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Decolonization is Not a Metaphor: The Basics of a Genuine Anti-Colonial Position

“A genuine anti-colonial politic in north amerika must abandon the idea that settlers have an inherent right to a piece of this continent.”

The purpose of this short article is to put to the pen a number of thoughts that have been working themselves out in my head recently about the default eurocentrism of the north amerikan left and the necessity for a genuinely anti-colonial positionality. I have been attempting to working out these ideas for myself regarding just what exactly such a position would look like. 

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Adapting the Indian in the Child: The Settler Colonial Politics of Adopting Native American Children

Decolonization

by Joshua Whitehead

In June of 2015, Manitoba became the first province to apologize to survivors of Canada’s Sixties Scoop. For those unfamiliar, the Sixties Scoop refers to the removal of Indigenous children from their families, “scooping” them up, and placing them into foster homes with non-Indigenous families and/or residential/day schools. I also deploy the term Sixties Scoop with an awareness of its expansive and evolutionary nature, in that it branches beyond the sixties and moves well into the eighties; moreover, its remnants can be seen in Canada’s contemporary Child and Family Services (CFS). In light of the Truth and Reconciliation Commission (TRC), Manitoba’s apology was a first step towards reconciling with survivors. As the child of a Sixties Scoop survivor, I am interested in how adoption functions within the larger framework of North American settler colonial practices[1]. While there is quite a bit of research on the…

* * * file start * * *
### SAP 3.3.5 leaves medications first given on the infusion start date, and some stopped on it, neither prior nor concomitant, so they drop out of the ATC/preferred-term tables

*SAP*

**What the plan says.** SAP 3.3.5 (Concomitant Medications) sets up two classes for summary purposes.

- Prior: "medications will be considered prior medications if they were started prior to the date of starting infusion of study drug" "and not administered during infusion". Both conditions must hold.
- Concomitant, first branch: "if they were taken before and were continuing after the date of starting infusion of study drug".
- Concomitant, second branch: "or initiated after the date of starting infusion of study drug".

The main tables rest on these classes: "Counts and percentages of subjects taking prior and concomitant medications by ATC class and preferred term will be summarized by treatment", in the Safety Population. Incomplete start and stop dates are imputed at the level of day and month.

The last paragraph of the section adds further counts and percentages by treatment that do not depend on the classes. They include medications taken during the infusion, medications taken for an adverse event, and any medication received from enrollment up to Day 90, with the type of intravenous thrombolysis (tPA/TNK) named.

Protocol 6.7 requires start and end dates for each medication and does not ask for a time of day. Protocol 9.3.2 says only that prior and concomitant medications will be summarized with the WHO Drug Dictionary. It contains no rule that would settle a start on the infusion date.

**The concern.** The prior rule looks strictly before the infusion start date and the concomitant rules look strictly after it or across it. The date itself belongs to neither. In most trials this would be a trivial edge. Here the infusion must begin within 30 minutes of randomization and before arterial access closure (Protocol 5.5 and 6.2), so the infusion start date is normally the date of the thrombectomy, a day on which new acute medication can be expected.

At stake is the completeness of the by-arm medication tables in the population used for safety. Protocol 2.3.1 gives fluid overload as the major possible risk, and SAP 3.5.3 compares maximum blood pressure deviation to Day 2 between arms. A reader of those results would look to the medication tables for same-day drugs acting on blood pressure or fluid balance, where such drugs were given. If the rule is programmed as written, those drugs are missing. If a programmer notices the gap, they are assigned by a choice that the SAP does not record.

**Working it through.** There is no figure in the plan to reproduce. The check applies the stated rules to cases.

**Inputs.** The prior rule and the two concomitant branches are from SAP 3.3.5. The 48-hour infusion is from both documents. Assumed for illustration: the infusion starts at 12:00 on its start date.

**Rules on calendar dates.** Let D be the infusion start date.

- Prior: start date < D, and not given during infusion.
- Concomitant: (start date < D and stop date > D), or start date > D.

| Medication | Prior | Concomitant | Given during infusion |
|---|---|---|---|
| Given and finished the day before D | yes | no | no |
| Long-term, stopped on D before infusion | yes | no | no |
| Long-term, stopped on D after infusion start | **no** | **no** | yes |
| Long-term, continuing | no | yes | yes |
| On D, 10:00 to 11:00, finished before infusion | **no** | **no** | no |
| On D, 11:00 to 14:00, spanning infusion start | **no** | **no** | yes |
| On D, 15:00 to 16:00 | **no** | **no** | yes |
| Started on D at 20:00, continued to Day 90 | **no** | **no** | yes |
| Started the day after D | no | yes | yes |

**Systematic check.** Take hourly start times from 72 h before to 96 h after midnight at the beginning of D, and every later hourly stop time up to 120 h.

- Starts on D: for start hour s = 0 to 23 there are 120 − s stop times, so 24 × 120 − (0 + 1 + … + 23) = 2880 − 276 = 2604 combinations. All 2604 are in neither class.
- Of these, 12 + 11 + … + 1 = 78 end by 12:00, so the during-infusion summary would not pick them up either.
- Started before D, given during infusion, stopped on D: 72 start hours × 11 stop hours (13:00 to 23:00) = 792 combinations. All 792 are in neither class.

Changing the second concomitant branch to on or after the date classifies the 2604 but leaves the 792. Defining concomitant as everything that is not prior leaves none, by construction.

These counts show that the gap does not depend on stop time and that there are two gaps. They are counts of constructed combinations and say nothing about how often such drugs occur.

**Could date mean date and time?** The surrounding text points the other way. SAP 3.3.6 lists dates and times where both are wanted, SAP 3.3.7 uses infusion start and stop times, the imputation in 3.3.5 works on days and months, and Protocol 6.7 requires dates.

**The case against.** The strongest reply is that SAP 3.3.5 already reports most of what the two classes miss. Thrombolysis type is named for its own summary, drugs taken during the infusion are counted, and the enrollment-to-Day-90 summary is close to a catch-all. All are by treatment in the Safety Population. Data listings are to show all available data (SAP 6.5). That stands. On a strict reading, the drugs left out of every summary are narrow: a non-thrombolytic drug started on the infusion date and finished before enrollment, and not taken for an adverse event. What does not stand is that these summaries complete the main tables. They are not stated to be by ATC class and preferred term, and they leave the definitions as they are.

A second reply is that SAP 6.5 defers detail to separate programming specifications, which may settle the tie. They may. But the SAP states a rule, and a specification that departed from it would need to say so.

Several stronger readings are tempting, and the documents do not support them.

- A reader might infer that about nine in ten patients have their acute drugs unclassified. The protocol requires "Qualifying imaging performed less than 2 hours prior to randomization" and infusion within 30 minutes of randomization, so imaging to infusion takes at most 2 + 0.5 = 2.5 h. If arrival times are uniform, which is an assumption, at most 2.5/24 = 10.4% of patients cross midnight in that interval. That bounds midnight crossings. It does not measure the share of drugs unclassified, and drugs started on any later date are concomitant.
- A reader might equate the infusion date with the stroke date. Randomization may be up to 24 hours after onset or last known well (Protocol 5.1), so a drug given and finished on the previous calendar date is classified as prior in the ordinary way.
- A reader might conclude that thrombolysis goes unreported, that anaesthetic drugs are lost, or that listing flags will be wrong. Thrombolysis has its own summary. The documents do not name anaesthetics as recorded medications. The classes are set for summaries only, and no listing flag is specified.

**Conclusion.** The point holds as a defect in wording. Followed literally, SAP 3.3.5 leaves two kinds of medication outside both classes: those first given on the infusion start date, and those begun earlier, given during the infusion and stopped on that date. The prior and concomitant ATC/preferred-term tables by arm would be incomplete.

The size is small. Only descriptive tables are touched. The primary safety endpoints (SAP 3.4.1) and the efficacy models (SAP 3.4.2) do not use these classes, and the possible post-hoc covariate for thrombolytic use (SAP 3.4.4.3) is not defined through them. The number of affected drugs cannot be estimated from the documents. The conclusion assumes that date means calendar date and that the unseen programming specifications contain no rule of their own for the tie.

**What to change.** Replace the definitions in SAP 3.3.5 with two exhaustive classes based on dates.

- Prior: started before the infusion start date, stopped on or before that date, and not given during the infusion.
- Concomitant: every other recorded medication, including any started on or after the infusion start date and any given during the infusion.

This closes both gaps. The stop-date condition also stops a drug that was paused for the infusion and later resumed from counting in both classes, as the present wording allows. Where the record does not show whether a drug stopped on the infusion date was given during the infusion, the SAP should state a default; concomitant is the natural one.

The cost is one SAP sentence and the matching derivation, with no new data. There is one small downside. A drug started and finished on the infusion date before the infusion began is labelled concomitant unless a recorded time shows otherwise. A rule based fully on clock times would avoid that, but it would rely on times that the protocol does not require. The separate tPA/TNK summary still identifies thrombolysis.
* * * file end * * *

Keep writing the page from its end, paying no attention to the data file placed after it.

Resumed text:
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Poems for Palestine

Decolonize Palestine: End the Violence, End the War, End the Occupation. Solidarity from Turtle Island. #GazaUnderAttack

Decolonize Palestine: End the Violence, End the War, End the Occupation.

By Anne Champion

The Tent of Nations is an educational and ecological farm run by Christian Palestinian brothers in the mountains of Palestine.  They run a peace project that invites people from around the world to interact.  Despite the land being awarded to the family by the Supreme Court, they are not allowed to build and must live in caves.  The caves are painted in bright colors by Palestinian children who paint over their own shadows. Their guest tents have demolition orders on them, as they are considered a form of building, and their trees are routinely destroyed by the Israeli Defense Forces. 10,000 trees were destroyed and buried a few days before I arrived.